Question: What should we recite upon completing salat?
One who performed salat individually or behind the imam should say upon saying the salam (taslim) at the end of salat, “Allahumma anta-s-salaam wa minka-s-salaam tabaarakta ya dhal jalaali wa-l ikraam.”
After it, one should say three times, “Astaghfirullah al-azeem alla-dhee laa ilaaha illaa huwal hayyal qayyooma wa atoobu ilayh.” This is called prayer of repentance.
After reciting Ayat al-Kursi, one should say “Subhanallah” 33 times, “Alhamdulillah” 33 times, and “Allahu akbar” 33 times. Then one should say, “Laa ilaaha illallahu wahdahoo laa shareeka lah lahul mulku wa lahul hamdu wa huwa ‘alaa kulli shay’in qadeer.” It is bid’at to add any other du’a to this order.
Then one should raise one’s hands and make du’a (supplication). After du’a, one should say “Amin” and wipe one’s face with one’s hands. It is stated in a hadith-i sharif, “The du’a made after the five fard salats is accepted.”
Question: What surah and adhkar should we recite after making du’a following salat?
You should recite Surat al-Ikhlas 11 times, Surat al-Falaq once, Surat an-Nas once. Then say “Astaghfirullah” 67 times, thus the total number of them will be 70 [because you also said it on completion of salat 3 times]. Say “Subhaanallahi wa bi-hamdihi subhaanallahil azeem” 10 times. Say the ayah [that begins with], “Subhana rabbika …”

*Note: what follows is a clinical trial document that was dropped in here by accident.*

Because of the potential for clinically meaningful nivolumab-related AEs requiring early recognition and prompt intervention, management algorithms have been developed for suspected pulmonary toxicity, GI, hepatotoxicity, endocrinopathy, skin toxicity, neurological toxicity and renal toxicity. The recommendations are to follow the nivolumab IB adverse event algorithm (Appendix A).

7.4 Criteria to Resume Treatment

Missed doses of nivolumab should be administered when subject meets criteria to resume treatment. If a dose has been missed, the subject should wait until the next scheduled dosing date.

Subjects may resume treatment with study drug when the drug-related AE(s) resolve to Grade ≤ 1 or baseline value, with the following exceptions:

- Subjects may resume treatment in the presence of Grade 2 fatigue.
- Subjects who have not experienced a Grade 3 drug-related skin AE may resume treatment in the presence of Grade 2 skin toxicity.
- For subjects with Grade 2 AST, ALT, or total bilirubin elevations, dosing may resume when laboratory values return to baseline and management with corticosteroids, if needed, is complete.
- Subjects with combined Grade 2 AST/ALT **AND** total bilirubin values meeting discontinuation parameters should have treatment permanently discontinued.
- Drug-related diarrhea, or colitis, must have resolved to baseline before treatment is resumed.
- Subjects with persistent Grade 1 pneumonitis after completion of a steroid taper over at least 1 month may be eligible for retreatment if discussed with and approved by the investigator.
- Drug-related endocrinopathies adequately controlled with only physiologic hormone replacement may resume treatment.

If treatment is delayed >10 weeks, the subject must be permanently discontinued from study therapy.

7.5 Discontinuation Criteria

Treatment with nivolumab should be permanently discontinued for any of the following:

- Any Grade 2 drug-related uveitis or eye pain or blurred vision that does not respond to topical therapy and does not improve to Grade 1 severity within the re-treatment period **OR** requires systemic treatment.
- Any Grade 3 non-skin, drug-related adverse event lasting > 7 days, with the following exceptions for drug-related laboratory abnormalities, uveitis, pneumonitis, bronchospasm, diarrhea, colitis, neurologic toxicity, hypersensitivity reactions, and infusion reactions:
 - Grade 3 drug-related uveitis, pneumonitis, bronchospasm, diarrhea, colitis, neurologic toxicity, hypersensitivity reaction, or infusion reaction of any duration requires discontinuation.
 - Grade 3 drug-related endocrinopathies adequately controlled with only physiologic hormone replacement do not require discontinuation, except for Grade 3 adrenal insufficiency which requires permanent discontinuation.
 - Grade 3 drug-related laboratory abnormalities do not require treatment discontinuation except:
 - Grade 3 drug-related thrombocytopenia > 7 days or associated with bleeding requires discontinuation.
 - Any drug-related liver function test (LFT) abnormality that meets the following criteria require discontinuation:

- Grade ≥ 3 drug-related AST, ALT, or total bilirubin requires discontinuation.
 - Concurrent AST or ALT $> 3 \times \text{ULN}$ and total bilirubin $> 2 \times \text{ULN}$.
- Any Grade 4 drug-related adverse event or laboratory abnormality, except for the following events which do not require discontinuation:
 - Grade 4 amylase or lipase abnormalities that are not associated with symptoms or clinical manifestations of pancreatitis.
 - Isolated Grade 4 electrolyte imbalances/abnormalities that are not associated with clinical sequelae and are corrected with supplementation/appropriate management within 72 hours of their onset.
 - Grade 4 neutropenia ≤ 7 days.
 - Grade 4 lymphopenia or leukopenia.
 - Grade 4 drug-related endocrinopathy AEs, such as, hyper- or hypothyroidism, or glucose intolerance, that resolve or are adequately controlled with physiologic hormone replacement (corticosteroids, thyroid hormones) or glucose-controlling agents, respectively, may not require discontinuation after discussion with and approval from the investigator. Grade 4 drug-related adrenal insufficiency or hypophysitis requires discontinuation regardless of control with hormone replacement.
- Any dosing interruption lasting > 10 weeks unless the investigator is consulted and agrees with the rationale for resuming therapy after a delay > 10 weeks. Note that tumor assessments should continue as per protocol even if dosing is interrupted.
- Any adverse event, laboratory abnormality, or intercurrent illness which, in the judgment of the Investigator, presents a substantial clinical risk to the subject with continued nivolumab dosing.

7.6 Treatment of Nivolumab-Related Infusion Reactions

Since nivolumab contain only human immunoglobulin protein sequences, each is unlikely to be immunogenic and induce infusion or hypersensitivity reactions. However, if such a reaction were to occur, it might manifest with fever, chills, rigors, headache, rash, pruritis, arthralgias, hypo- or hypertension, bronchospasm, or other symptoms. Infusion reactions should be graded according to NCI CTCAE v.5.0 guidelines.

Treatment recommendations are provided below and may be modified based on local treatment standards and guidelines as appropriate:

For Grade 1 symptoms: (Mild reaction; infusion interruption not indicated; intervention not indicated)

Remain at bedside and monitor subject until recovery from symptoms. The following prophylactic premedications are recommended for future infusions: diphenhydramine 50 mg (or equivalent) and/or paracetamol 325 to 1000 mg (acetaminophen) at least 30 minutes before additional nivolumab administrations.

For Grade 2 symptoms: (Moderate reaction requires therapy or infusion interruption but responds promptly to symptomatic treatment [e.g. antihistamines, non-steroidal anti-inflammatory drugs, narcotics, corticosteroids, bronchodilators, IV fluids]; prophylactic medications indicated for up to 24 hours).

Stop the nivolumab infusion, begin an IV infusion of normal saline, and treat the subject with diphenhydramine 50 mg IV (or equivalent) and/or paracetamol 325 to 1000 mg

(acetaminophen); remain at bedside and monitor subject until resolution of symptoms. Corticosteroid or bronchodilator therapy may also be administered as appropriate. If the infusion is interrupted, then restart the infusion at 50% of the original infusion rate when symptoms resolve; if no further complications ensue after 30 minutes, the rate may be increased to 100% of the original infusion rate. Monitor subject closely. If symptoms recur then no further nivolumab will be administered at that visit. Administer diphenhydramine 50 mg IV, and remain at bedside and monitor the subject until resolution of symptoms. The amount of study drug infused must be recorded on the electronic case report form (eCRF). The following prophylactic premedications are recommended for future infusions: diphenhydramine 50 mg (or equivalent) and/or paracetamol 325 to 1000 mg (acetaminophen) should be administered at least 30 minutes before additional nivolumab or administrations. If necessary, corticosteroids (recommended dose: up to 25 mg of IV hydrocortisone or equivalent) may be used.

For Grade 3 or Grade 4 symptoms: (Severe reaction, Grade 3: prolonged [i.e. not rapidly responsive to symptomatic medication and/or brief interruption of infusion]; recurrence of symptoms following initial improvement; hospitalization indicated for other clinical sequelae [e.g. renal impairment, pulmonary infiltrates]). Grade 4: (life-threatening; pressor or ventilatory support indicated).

Question: I saw when I was offering hajj in Mecca that some people left after salat without saying tasbihaat or du’a. They say that it is bid’at to say tasbihaat collectively after salat and to say “Amin” to the imam’s du’a. Are they bid’at, indeed?
It is best for the jama’at and the imam to make du’a together quietly. It is also permissible for them to make du’a separately or to leave the mosque without making du’a, but one should not form a habit of leaving the mosque without making du’a. We should both say “Amin” to the du’a of the imam and make du’a individually as well. What is bid’at is a muazzin’s leading people in tasbihaat. Saying tasbihaat (uttering Subhanallah, Alhamdulillah, and Allahu akbar, 33 times each) or making du’a is not bid’at.
It is written in fiqh books:
After performing a fard salat, if there is no final sunnat after the fard, or after performing the final sunnat, it is mustahab for the imam to turn right or left or toward the jama’at. He may as well leave the mosque at once if he has some work to do. It is stated in a hadith-i sharif, “Whoever says, ‘Astaghfirullah al-‘a-dheem al-la-dhee laa ilaaha illaa huw-al-hayy-al-qayyooma wa atoobu ilayh’ three times after every salat, all his sins will be forgiven.” After the prayer of repentance, it is mustahab (for the imam and for the jama’at) to recite Ayat al-Kursi once and then to say “Subhanallah,” “Alhamdulillah,” and “Allahu akbar,” 33 times each. Then they should say “Laa ilaaha illallahu wahdahu laa shareeka lah …” once. Afterwards, they should raise their hands as high as their chests and make du’a. (Maraqi al-Falah, Tahtawi)
Together with the imam and jama’at, stretch your arms a little ahead and raise them as high as your chest. Open your palms completely and make them face the sky. Make du’a and conclude it with Amin. (Ey Ođul Ýlmihali)
Four hadith-i sharifs on saying “Amin” at the end of du’a are as follows:
(If a jama’at makes du’a collectively and if some of them say “Amin,” Allahu ta’ala accepts that du’a.) [Hakim]